Strategy & Operations » Confessions of a CFO – Steadying the ship during extremes of growth

Confessions of a CFO - Steadying the ship during extremes of growth

Most organisations experience extremes of growth, from slow organic growth to runaway growth. When it comes to navigating this turbulence, it’s often the CFO who’s in the hot seat, steadying the ship and knowing when to pause for breath. Nick Frost, CFO of Prytek, sheds some light on bringing balance to all departments while dealing with the new growth trajectory.

We have experienced extreme growth over the last few years through a cycle of investment and growth, and we now have some big business units in the organisation.

As we contemplate the next avenues to pursue, there’s always the potential for a shift in direction, and that is being pulled by the CEO and the CEOs of the various businesses within the organisation making all their decisions. All of this is supported by the finance function, but with a close eye on control to ensure that we don’t grow too fast, and don’t take on too much risk.

Conflict within the C-suite

The challenge at that C-suite level is that everyone is trying to get you to spend money and you’re trying to scrutinise that. You have CEOs who may have to choose between two different items, operations guys want to be sure they’re getting the right amount of investment in the core operations. It can cause conflict, but it’s all about balancing that expenditure on having efficient operations because if you don’t invest in your underlying technology or your people, they will burn out. 

Backfilling to maintain growth

Runaway growth is a good thing. Making more money adds value to an organisation, and we must do everything we can to get more revenue on board. However, second to that is making sure we don’t break ourselves in the process.

That means ensuring that the platform is in place to support that rapid growth as it happens. You must also look ahead to the end of the current period of growth and work out what’s needed to support the next period of growth, ensuring that IT has what they need, operations have what they need, etc. It’s a bit like the game of Jenga. As you keep growing, how do you get new bricks to the bottom of the Jenga tower?

As your business grows, you are constantly filling in behind.

Risk and accountability

Financial risk is one area where you can often end up at loggerheads with colleagues. That’s where the balance of the CFO role comes in. I’m often presented with a business case, for a new acquisition, for example, that is described as ‘amazing’ or ‘brilliant’.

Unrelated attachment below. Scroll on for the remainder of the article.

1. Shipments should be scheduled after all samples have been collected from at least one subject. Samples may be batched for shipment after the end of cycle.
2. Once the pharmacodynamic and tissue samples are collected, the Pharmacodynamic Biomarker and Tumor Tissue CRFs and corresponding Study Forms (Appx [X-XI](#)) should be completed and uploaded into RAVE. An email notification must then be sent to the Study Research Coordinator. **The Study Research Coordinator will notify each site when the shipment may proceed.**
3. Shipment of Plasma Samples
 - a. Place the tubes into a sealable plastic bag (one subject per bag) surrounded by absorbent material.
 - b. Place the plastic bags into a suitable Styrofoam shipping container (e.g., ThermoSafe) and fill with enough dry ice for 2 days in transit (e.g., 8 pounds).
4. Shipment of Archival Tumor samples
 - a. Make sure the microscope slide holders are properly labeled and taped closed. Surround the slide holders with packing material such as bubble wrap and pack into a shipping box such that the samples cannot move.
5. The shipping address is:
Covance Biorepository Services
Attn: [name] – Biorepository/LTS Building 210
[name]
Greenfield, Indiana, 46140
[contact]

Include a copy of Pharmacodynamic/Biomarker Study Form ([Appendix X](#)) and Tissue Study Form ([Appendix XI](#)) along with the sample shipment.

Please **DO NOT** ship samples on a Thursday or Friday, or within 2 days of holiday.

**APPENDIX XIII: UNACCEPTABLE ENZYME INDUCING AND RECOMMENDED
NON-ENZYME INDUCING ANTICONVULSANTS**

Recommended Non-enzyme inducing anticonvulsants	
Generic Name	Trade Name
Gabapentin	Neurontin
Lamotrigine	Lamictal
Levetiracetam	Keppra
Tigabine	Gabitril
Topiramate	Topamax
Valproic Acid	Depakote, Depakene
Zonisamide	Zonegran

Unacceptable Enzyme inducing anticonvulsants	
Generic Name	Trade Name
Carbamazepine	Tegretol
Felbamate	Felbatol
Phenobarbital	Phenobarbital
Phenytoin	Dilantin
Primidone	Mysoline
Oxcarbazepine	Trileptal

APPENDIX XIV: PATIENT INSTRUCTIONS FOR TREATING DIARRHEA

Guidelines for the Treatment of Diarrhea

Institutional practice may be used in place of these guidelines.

What I want to know is what happens if the revenue isn’t at the rate they are predicting. They stand by their figures, but I am a big believer in accountability. My response is to say that we will load their figures into their business plan next year, and they will get their bonus for next year will be paid on delivering that number.

That’s a very powerful tool, because if they start pulling back from it, then maybe the business case wasn’t as robust as they thought it was. 

Ballooning borrowing costs

High interest rates have made it more expensive to do a lot of the things you were able to do the previous year. Borrowing costs are also eating into the bottom line, but when it comes to debt finance and capital facilities, other functions don’t always consider interest rates.

As CFO you need to make a very clear point that investment in the current year is costing more than in the previous year. In addition, clients have less money to spend with us. If we’re in resilience and cash preservation mode, you can bet a lot of our customers are too, and that affects your revenue outlook. One quality that CFOs possess is pragmatism.

They are the voice of reason. Numbers don’t lie. 

Taking a tactical pause

Money is a scarce resource and must be deployed in the right place. The CFO has to listen to operations, listen to IT, listen to the growth aspects of the business, and use their insight to help the CEO make the best decisions. Sometimes, those insights involve taking a tactical pause during a challenging period of growth.

A previous company I worked at was going through massive growth. My responsibility was planning and analysis and delivering insight to people in the business. But I was part of an ecosystem where there was never any consistent data or consistent insight across that organisation. Because we had grown through acquisition we had 10 different accounting systems, and all the effort went into getting one number out of them.

We undertook the task of consolidating all these accounting systems into a single system, one source of the truth. It was a tactical pausing point in our rapid growth trajectory, but ultimately it transformed how the organisation functioned and helped us continue our growth trajectory. Had we not taken that tactical pause to drive change through the organisation, the outcome would have been very different.

The human factor

As CFO you cannot steady the ship without a broad range of experience and the leadership skills that enable you to empathise with people and motivate them. The environment last year was tough for our teams to deal with, and that sits in the collective memory.

This year I need to ensure the team sees the upturn and is motivated to grow again. How do we build up from that going forward?

That’s where I come in, with my experience and the pragmatism to recognise the challenges we are facing while having a clear vision of the end state, and the most effective route to that end state.

Nick Frost is CFO of Prytek, the global technology group

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